Muhammad’s life is known to Muslims as “the Sunna”, which means “the usual practice” or “the example”. In Islamic terminology, it refers to the life and ways of Muhammad. In other words, the Muslims have always looked to the life of Muhammad for guidance as to how to relate to other people and other nations.  For this information, Muslims look to the Sura, which is the main text of the Koran, or to the Hadith, which is the written version of the Muslim oral tradition, consisting mainly of what Muslims consider to be the valuable lessons about how to live life, according to “the prophet”.

This is the key to understanding the Islamic mentality, as well as the Islamic State (or IS or ISIS) organization that is chopping off heads. The philosophy of Jihad, or holy war against what Muhammad called “the unbelievers”, is central in Islam. This is an obligation upon every Muslim, and the “holy” Islamic texts of the Koran and Hadith are replete with verses exhorting the faithful to make violent, holy war against the “unbelievers”, and specifically the Jews and the Christians, who had rejected Muhammad’s false claims of prophecy.

“When you meet the infidels in the battlefield, strike off their heads”. (Sura 47:4)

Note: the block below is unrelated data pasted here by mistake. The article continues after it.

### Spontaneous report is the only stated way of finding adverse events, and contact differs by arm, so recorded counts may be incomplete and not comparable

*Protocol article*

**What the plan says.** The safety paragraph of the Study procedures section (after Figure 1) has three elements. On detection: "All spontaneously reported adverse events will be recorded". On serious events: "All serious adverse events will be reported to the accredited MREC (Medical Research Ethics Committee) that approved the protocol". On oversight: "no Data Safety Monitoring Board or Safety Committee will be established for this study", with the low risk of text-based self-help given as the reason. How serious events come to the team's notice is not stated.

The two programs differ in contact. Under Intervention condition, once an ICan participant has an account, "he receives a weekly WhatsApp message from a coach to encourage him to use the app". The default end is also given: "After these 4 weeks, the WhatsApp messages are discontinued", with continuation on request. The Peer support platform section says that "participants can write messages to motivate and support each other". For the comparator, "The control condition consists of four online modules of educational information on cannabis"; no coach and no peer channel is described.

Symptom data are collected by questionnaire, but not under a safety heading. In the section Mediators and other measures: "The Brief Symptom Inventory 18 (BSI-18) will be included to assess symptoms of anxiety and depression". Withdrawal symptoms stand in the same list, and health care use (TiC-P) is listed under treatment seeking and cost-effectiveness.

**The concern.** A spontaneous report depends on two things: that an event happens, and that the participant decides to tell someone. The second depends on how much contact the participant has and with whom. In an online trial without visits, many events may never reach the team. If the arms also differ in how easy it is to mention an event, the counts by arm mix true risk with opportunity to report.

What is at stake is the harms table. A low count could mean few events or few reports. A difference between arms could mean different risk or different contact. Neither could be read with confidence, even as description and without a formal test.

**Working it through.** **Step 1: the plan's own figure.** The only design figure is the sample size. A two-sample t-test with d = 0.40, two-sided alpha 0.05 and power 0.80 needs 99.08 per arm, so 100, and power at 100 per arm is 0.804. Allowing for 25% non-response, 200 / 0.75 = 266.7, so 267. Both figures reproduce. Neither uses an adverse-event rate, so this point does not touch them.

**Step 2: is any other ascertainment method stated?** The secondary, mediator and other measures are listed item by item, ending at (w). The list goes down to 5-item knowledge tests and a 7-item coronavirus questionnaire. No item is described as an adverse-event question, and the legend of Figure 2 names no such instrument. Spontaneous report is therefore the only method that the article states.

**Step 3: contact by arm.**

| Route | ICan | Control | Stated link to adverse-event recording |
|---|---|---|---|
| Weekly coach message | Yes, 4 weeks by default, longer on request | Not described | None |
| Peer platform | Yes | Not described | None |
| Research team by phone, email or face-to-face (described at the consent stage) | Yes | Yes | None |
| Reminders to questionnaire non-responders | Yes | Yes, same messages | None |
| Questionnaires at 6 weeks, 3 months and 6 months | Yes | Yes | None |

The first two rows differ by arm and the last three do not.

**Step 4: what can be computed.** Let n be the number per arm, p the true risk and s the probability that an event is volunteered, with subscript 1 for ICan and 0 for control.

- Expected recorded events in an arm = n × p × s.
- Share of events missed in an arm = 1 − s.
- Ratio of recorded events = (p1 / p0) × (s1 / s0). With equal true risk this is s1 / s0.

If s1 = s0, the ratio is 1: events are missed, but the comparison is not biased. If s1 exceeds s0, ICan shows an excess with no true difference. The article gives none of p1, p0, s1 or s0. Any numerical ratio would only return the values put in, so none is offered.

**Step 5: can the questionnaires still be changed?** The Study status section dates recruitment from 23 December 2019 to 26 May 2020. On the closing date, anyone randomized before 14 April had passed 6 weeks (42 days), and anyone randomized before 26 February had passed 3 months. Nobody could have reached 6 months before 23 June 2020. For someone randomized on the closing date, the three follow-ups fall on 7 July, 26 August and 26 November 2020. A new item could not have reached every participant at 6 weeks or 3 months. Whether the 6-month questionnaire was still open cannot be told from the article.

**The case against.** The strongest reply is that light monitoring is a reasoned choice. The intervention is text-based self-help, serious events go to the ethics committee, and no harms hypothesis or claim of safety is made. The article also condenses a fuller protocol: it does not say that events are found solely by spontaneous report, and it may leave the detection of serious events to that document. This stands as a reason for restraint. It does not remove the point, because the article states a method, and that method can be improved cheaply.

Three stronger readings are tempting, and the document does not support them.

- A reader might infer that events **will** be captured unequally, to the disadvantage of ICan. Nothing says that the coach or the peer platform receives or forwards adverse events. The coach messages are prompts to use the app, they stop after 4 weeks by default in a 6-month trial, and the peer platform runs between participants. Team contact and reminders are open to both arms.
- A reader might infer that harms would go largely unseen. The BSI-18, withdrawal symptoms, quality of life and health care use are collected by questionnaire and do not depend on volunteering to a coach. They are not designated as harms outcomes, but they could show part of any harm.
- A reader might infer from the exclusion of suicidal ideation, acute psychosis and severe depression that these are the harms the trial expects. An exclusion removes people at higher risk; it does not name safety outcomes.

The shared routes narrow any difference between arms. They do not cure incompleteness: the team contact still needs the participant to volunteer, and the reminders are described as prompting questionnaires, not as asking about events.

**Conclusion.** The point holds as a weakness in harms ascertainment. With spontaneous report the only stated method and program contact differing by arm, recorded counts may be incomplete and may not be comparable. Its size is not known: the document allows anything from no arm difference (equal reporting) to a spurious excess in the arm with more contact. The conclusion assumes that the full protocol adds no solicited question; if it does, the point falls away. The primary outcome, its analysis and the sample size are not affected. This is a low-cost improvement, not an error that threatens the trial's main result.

The beheadings of Western journalists, as frightening as they are, are as nothing compared to the savagery that Muhammad advocated, and in fact carried out.  In the year 627, Muhammad and his warriors laid siege around the Jewish tribe known as the “Banu Qurayzah” in Medina. He ordered the construction of trenches around the city. Ibn Ishaq, Islam’s earliest biographer of Muhammad, describes what happened next:

“Then they (Banu Qurayzah) surrendered…then he sent for them and struck off their heads in those trenches as they were brought out to them in batches…They were 600 or 700 in all, though some put the figures as high as 800 or 900…This went on until the apostle made an end to them.”

When the Islamic State monsters behead Western journalists, they are simply following the example of “The Sunna”. This is not some offshoot of Islam called “radical Islam” or “Islamism”. The Jihad and the beheadings come straight from the core of Islam, which is radical.

Not every Muslim is a violent Jihadist, but the few Muslims who are opposed to them are usually afraid to speak out, for fear of their lives.

It’s absolutely vital that we remember that those American Muslims or British Muslims who join Islamic State are simply following “The Sunna”. By doing so, they are adhering to a sick ideology that is more dangerous than Nazism or Communism ever were, because it claims to be a religion, and therefore, people in the West, who believe in freedom of religion, don’t know how to confront it.

But confront it they must, for if they don’t, they will soon find themselves drowning in this ferocious Islamic tsunami of hatred, intolerance, and death. And then it will be too late.